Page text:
In praise of beauty... 2014.09.24


I was reminded this weekend about the quilt gardens along the Heritage Trail in northern Indiana which follows roads from Shipshewana to Goshen to Nappanee to Elkhart to Bristol to Middlebury and back to Shipshewana. 

A reader had saved an article I’d written four years ago about the gardens of flowers planted to look like quilts, and an amazing quilt store with the most exquisite quilts. The reader had visited the Quilt Designs store in Goshen and had the same sheer-joy-and-wonder experience David and I had had...maybe even more so since the quilt designer was present when she visited. 

The beauty and master workmanship in those quilts was a sight to behold and just filled my spirit. Beauty does that to me.

I am endlessly impressed by the beauty of the natural world: sunsets, cloud formations, fall foliage, tropical fish, rock formations, flowers, forests—just an infinite list of beauty in so many facets. But, I am touched even more by manmade beauty. That fallible creatures such as humans can produce such wondrous things that rival what God has put forth before us’s just amazing to me.

The Adrian Symphony Orchestra had the same effect on me Sunday afternoon during the “One Singular Sensation: A Tribute to Marvin Hamlisch” concert, guest conducted by J. Ernest Green with vocalists Valerie Lemon and Rocky Paterra. 

Nearly 60 musicians created such beautiful melodious sound...each adding to the whole, kind of like humanity—everyone having a role to play. It reminds me of a children’s book I read to my kids and now to my grandkids, “All God’s Critters Got a Place in the Choir.” It’s all part of the beauty of life.

The Symphony played several pieces from “A Chorus Line” that sounded familiar and then nostalgia really took over when Valerie Lemon started singing “What I Did For Love” which brought back the lyrics from my days as a student participating in “Senior Sing!” at John Bowne High School in Flushing, New York. 

I grew up in the Bronx, but I attended school in Queens, in Flushing, for the agriculture program housed in a regular district high school. I spent those high school years as an “Aggie.” We were not quite ostracized by the rest of the school, maybe looked upon more with bemusement. Every year there was a big competition among the grades called Sing and each grade produced a musical, which I think was totally student-produced. 

I didn’t participate until my senior year and only because a bunch of my Aggie friends were doing it. I can’t sing. I can’t dance. But it seemed like the thing to do senior year...experience a school tradition. The music for the songs we sang came from Broadway musicals and the lyrics were altered. So, “What I Did for Love” became “What I Did for Bowne.”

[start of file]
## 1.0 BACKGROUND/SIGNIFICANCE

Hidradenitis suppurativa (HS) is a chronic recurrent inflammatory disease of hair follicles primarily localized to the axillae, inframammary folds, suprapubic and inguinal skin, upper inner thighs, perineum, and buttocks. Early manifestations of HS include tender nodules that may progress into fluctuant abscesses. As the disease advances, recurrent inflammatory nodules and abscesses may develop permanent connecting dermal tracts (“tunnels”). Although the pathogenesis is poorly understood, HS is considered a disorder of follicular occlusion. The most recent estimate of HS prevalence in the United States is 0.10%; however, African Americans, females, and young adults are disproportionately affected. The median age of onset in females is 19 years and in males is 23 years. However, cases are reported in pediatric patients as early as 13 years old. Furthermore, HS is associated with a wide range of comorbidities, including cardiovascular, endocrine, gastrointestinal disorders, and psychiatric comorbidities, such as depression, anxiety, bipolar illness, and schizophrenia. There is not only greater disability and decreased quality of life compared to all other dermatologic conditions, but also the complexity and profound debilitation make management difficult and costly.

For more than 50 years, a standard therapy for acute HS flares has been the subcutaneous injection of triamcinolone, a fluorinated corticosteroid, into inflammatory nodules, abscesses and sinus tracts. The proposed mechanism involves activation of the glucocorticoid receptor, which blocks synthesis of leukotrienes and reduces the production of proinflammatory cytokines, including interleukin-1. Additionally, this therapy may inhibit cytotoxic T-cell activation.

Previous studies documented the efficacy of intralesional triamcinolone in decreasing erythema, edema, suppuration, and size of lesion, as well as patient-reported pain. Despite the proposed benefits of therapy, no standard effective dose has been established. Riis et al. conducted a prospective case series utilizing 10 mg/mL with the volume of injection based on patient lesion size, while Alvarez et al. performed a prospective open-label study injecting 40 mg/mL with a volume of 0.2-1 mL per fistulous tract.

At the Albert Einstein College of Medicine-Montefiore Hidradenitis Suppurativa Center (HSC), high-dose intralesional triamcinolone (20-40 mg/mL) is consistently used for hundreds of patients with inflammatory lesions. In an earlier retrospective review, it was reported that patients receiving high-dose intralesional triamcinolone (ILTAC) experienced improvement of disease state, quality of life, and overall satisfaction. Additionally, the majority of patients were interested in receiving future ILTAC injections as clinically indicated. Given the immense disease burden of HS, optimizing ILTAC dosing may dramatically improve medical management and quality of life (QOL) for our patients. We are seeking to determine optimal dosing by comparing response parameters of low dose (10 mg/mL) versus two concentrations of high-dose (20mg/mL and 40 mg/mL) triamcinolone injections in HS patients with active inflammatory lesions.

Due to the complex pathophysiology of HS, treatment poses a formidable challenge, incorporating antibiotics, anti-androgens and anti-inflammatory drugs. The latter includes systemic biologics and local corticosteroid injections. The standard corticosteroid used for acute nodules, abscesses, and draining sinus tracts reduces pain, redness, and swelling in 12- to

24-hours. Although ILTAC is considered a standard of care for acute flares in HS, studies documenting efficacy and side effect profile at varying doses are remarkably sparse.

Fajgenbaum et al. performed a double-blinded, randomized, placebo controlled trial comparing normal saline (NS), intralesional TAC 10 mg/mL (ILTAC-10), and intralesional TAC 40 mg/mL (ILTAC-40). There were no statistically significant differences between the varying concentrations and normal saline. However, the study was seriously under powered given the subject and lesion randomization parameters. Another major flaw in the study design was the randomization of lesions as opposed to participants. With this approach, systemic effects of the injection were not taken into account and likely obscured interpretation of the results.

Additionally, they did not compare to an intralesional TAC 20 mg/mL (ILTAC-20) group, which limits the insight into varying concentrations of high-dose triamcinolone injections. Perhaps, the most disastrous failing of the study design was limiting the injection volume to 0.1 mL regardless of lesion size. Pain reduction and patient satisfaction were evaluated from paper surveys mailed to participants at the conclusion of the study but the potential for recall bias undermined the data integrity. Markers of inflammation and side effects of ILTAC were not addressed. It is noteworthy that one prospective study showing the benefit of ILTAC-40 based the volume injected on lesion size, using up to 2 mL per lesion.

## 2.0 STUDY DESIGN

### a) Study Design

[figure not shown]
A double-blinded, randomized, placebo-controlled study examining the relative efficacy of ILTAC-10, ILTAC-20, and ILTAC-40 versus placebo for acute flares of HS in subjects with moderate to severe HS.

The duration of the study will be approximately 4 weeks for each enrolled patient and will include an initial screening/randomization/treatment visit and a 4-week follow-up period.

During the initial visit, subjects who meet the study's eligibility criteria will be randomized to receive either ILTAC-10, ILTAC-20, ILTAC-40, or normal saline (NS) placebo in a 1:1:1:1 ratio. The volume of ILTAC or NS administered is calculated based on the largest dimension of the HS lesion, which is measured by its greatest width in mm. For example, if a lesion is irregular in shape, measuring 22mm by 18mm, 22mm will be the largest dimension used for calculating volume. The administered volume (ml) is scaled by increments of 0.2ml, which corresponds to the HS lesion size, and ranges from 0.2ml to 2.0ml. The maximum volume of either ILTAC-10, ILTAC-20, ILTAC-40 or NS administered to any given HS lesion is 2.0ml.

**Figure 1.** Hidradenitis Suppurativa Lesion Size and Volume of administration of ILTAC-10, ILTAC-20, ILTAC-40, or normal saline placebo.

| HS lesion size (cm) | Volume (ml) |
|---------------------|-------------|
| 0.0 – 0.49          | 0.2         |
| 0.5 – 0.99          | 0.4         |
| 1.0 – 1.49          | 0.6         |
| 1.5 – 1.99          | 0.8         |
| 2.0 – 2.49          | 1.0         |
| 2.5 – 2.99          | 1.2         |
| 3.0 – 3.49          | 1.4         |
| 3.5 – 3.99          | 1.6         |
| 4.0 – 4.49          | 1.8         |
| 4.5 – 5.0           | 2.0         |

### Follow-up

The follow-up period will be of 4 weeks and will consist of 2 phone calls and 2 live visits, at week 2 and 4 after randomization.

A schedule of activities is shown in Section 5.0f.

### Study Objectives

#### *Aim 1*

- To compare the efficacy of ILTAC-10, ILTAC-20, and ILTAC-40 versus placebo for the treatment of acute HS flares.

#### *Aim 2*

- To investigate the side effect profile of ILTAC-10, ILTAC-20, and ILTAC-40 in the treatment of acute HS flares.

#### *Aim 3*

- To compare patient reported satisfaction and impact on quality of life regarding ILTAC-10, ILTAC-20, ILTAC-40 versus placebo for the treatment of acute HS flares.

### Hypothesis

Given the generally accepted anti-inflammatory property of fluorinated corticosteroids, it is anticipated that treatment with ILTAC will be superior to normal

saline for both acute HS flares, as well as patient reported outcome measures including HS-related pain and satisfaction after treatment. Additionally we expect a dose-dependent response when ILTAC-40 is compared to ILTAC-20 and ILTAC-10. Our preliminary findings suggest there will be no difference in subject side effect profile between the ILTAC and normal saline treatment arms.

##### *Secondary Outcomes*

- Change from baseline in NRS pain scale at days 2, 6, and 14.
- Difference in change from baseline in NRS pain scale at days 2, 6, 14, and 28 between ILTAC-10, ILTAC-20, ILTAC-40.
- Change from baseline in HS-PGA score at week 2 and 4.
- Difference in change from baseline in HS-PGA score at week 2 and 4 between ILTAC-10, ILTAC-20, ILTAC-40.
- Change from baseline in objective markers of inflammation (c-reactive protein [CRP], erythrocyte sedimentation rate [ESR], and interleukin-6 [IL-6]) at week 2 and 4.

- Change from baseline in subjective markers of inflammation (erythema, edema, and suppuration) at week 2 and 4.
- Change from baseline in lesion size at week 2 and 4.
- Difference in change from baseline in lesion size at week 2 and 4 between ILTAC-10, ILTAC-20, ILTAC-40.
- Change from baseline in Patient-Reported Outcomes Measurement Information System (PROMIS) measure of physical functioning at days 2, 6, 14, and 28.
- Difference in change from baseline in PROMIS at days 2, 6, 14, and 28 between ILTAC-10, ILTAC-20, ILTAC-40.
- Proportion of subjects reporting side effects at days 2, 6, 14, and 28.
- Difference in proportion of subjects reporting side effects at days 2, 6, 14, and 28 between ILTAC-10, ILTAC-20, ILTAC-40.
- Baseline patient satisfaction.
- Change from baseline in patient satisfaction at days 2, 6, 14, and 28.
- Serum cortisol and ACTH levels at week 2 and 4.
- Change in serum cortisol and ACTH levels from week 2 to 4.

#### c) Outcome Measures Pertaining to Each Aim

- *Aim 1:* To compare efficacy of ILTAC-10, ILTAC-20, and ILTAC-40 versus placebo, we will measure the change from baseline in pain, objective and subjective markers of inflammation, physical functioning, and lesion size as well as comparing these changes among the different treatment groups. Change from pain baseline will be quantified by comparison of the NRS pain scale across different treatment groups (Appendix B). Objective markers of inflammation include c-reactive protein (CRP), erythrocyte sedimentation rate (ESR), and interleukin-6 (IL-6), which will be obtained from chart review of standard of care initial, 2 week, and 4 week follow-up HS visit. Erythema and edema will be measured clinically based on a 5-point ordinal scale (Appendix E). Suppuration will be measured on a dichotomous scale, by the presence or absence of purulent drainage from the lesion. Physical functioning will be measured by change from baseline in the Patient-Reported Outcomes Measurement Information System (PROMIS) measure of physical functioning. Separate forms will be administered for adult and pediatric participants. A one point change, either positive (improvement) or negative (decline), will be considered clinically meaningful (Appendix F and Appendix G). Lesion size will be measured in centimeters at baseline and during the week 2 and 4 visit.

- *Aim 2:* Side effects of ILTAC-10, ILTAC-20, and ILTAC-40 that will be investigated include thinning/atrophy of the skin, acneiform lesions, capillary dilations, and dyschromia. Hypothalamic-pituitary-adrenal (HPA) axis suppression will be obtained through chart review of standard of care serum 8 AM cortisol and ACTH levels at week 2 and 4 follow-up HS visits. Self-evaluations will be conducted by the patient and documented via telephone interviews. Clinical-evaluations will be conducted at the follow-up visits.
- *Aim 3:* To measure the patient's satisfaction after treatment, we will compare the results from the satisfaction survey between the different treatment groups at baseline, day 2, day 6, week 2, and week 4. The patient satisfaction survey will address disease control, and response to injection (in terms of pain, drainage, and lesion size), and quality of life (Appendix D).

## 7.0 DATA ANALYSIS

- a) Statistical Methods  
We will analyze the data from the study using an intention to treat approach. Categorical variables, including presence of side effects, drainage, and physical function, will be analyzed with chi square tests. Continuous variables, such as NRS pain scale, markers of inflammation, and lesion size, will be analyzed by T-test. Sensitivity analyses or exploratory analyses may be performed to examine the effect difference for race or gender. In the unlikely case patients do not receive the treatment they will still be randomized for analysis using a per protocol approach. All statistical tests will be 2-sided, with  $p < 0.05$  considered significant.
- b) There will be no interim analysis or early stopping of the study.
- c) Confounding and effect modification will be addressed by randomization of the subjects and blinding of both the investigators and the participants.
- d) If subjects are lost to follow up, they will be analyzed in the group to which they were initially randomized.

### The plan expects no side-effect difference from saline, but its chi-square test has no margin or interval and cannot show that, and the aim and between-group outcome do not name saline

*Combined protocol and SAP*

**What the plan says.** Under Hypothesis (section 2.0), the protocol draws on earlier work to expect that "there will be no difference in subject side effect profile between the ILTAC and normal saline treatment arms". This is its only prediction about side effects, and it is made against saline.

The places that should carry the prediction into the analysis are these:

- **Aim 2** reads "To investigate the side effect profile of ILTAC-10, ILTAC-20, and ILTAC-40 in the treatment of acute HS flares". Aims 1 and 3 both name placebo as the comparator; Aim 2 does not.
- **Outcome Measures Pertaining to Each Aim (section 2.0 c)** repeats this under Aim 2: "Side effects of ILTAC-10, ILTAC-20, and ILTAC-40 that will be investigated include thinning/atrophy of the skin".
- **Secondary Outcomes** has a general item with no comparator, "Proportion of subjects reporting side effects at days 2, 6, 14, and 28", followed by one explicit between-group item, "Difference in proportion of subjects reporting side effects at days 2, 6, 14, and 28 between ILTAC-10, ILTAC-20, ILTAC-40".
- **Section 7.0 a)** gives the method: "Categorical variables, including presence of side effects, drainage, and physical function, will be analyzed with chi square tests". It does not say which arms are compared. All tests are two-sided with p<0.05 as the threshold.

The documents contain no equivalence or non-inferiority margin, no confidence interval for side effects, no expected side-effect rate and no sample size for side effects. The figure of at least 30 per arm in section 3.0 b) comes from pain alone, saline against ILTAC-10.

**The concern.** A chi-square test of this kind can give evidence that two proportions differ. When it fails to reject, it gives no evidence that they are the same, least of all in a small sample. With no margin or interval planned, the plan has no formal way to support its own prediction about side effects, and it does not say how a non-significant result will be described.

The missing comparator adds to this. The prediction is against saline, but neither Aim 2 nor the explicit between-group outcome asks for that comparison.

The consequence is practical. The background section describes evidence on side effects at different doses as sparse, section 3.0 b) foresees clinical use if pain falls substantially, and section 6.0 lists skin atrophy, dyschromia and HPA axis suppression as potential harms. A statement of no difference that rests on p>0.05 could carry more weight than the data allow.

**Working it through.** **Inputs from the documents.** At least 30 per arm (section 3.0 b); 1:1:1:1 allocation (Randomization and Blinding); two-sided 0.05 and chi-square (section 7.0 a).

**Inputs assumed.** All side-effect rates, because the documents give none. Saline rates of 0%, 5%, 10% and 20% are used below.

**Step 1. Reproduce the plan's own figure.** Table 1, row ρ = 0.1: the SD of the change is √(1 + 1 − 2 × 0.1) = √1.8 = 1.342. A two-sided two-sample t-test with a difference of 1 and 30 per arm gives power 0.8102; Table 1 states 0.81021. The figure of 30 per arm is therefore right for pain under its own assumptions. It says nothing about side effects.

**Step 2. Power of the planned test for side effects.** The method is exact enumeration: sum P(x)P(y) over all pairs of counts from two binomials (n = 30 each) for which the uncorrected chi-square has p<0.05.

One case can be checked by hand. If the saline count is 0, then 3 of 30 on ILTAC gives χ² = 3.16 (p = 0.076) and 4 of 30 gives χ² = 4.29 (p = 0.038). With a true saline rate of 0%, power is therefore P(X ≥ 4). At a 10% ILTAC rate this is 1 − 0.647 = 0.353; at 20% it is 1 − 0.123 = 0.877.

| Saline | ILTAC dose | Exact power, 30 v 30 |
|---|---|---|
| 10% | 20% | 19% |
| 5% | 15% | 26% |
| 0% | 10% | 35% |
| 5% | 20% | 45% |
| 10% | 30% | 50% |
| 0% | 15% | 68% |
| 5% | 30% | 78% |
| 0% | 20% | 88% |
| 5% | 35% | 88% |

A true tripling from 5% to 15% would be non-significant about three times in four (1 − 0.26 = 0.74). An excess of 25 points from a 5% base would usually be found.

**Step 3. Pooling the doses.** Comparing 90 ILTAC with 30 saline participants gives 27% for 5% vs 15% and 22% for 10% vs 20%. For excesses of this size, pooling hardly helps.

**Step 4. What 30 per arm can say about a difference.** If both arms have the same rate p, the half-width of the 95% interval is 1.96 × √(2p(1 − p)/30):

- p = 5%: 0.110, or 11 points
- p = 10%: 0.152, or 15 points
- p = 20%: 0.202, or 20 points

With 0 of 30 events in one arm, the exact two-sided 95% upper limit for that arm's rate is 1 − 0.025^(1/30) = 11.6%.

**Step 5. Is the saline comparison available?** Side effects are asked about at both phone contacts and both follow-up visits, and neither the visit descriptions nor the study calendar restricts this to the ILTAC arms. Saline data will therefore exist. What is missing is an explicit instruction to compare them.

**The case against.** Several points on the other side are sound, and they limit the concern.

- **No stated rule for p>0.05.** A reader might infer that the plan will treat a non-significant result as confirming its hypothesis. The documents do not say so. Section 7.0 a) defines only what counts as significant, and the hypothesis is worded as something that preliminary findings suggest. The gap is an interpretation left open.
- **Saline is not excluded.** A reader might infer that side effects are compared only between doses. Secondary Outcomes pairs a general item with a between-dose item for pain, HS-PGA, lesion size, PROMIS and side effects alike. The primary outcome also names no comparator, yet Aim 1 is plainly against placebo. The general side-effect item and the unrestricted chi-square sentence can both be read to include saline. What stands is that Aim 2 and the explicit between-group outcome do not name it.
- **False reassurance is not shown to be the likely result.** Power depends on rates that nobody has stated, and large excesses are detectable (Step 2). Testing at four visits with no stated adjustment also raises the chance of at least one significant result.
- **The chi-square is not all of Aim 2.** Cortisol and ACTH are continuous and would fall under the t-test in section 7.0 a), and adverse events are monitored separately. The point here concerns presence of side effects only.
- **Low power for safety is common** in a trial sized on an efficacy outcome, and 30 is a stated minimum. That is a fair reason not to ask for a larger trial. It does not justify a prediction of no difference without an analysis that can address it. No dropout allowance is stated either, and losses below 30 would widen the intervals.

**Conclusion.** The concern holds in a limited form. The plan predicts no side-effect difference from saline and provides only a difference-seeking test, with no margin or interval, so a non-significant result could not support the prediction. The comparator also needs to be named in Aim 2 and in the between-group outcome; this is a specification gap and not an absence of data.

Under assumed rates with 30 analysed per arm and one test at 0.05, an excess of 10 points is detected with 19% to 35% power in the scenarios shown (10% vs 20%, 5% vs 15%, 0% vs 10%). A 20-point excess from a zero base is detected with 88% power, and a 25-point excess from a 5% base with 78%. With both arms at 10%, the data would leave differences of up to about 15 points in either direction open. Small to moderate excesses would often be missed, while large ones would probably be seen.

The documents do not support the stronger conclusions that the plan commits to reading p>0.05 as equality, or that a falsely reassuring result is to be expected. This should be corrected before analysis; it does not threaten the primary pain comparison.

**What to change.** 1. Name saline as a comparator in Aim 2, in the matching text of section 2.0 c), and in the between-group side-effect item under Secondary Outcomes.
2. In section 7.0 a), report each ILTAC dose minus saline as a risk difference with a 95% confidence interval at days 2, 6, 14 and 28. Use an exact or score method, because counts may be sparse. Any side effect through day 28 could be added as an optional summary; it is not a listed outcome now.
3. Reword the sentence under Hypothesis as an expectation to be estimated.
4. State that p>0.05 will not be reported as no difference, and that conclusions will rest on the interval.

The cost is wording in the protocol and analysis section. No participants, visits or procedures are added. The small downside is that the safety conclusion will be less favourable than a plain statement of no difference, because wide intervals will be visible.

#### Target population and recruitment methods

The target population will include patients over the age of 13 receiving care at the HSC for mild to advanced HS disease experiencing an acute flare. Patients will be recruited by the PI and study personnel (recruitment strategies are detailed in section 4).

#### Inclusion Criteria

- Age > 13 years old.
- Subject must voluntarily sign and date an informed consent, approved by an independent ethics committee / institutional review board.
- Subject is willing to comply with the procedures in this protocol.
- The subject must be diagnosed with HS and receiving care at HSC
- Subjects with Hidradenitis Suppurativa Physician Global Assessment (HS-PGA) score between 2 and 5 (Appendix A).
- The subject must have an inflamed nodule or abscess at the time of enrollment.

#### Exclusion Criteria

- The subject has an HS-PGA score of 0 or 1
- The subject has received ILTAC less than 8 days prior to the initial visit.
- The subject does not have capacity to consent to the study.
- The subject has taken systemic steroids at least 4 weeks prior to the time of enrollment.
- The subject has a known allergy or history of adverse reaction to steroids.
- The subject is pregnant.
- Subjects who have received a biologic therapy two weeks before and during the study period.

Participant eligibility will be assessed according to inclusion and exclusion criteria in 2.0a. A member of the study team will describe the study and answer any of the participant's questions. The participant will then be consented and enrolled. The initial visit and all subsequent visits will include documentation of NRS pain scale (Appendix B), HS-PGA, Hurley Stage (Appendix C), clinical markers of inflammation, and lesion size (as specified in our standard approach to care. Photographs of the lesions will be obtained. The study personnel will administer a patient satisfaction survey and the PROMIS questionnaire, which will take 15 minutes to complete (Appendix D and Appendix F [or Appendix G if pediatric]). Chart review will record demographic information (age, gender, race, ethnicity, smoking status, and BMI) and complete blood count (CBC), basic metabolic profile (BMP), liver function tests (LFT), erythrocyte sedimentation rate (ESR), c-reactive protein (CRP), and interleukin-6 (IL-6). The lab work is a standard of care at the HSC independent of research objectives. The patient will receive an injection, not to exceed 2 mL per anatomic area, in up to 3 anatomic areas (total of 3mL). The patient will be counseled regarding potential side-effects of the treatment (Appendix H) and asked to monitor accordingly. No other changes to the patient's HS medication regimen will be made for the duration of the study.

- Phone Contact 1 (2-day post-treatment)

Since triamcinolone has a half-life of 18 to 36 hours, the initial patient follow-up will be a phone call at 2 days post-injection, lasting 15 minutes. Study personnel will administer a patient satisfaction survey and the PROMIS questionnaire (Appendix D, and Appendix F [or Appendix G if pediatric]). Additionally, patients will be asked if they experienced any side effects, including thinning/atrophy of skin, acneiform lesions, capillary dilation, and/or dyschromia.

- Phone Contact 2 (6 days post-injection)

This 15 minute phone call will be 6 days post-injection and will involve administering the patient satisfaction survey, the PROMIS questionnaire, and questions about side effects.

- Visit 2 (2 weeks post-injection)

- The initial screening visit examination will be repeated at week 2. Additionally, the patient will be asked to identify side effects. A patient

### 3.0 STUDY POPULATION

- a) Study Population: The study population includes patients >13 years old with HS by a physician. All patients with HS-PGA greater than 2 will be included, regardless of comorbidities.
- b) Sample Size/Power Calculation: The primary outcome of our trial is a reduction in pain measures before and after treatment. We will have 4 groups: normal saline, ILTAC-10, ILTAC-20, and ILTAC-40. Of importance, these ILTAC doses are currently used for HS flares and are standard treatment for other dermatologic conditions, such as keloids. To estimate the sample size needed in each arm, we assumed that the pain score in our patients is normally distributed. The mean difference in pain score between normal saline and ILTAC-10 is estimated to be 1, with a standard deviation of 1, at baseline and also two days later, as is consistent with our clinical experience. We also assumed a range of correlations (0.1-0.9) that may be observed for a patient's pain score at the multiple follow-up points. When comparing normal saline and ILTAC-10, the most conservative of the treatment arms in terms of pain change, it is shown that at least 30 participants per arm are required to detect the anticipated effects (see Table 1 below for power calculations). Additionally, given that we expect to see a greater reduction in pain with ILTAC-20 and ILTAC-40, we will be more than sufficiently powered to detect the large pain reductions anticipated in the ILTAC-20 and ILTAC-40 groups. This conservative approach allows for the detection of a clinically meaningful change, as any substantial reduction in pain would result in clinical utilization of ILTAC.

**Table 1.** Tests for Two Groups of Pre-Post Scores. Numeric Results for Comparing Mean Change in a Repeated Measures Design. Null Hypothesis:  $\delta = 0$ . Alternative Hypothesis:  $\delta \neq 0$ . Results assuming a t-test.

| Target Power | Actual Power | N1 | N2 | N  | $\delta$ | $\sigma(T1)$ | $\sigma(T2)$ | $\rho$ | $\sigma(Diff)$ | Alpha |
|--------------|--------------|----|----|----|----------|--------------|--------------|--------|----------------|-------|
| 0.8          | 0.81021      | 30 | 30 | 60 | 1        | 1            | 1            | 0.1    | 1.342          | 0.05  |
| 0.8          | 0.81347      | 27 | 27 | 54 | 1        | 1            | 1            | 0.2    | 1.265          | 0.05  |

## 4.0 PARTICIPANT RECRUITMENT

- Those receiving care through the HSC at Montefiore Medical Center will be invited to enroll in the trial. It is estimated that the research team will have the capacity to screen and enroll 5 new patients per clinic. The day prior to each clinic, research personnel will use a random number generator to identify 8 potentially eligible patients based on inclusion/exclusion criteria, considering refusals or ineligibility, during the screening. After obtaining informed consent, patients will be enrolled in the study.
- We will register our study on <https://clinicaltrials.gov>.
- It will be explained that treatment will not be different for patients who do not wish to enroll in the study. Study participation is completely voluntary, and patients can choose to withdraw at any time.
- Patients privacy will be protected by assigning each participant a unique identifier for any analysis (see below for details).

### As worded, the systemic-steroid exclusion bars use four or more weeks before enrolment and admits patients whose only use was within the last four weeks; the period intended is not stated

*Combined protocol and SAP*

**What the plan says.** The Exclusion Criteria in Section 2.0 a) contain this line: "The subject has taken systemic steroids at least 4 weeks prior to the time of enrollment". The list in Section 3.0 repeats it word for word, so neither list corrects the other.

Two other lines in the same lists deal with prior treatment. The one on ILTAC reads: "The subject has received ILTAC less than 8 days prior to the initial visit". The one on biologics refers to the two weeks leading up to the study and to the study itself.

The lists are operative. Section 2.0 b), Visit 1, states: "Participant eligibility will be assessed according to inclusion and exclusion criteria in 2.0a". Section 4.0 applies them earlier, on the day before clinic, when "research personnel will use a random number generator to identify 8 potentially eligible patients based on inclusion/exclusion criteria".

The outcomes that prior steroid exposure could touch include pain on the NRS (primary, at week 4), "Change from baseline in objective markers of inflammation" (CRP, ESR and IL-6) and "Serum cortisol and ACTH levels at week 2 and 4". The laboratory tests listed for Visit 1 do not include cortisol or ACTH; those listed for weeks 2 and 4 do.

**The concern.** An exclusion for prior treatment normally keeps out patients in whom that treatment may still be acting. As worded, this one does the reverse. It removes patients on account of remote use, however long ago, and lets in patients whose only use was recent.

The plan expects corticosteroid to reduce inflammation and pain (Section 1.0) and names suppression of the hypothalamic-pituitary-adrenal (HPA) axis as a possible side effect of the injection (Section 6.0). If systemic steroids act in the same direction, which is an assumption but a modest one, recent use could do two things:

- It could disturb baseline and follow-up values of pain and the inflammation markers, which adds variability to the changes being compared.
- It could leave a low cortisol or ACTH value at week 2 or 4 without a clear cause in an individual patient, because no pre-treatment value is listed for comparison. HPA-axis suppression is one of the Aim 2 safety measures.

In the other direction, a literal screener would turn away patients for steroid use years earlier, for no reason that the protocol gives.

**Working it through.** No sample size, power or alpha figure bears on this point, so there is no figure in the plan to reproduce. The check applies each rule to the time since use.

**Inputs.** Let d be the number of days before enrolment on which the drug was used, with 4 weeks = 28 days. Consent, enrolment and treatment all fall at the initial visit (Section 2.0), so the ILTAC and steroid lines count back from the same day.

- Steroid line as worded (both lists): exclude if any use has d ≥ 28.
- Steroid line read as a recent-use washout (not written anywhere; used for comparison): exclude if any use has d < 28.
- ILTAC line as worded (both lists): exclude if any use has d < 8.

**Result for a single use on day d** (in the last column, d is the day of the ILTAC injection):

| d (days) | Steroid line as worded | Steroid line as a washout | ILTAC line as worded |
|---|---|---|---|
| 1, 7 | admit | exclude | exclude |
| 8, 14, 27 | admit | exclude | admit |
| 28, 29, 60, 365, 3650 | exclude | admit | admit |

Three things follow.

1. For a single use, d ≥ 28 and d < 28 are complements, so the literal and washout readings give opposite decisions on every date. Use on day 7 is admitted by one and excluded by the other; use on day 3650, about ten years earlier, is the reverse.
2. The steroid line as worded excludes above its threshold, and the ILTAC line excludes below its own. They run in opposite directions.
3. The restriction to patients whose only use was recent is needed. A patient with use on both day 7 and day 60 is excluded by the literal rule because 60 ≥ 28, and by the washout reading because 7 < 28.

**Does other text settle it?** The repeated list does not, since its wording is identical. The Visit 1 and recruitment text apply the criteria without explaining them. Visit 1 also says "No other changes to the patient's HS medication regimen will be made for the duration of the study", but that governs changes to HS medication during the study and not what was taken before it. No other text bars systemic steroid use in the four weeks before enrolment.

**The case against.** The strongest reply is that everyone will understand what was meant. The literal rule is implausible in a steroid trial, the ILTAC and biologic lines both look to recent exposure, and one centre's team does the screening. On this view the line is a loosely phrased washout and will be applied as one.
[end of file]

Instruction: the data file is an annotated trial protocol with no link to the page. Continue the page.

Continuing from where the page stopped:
“Won’t forget, can’t regret, what I did for Bowne.”

Except I did forget...and consulting my yearbook didn’t provide the answers to all my questions. I turned to a few of my high school friends on Facebook’s group message feature. Amy confirmed that students ran the whole show and she even remembered the altered lyrics: “Kiss John Bowne goodbye, and point me towards tomorrow, wish me luck the same to you, still I can't regret what I did for Bowne, what I did for Bowne.” 

“And what the heck was our role in those shapeless costumes?” I asked the group.

Amy responded, “As for what you guys were doing in those outfits, were you the emotional society? I suppose they just wanted some cheap and easy choices for costumes! The ones we had for the Physical society required someone with sewing skills!”

Emotional and physical societies? I didn’t even remember the overriding theme of our production or my group’s part in it.

My friend Liz had a theory about our role.

“They just threw all the Aggies and anyone else they assumed had no talent into that third group,” she said. “Amy musta had a connection to get into the dance group. We were supposed to be a bunch of misfits/throwaways.”

“Was that typecasting?” asked Adrienne.

And then she and Liz launched into their own exchange before Liz dug down into her memories.

“Oh and don't get me wrong, I didn't mean to imply that Amy just had a connection, Amy could definitely dance...but hey, I had 8 years of ballet and tap lessons and I could dance too...better than some of the others in Amy's group—not Amy of, I'm not bitter. LOL.”

“Glad to see you let that go Dear…” Adrienne responded.

“Liz, why did we join Sing? None of us besides Amy had ever done it before, right?”

“I can only speak for myself as to why I joined,” she said. “I was having a difficult year emotionally, very depressed for the first part of senior year, and then I decided to snap out of my shell and join stuff, and Sing was on my list—I don't know if you remember I went on a total health kick, lost a ton of weight, made a lot of changes. Then I still wound up in that stupid group of misfits anyway...oh well, at least I was in it.”

“I'm sorry you ended up with the misfits,” I replied. “And here's how much a misfit I am...I didn't even know I was in a group of misfits! I was just happy to be part of a stage production doing something I'd never done before with people I loved being with. (Yeah, thanks for bursting that bubble!)”

“LOL Col,” Liz replied. “That is what is so wonderful about you, you always saw the good parts.” 

And Adrienne chimed in, “Always loved Col and those rose-colored glasses.”

Is that what makes it easy to see all the beauty?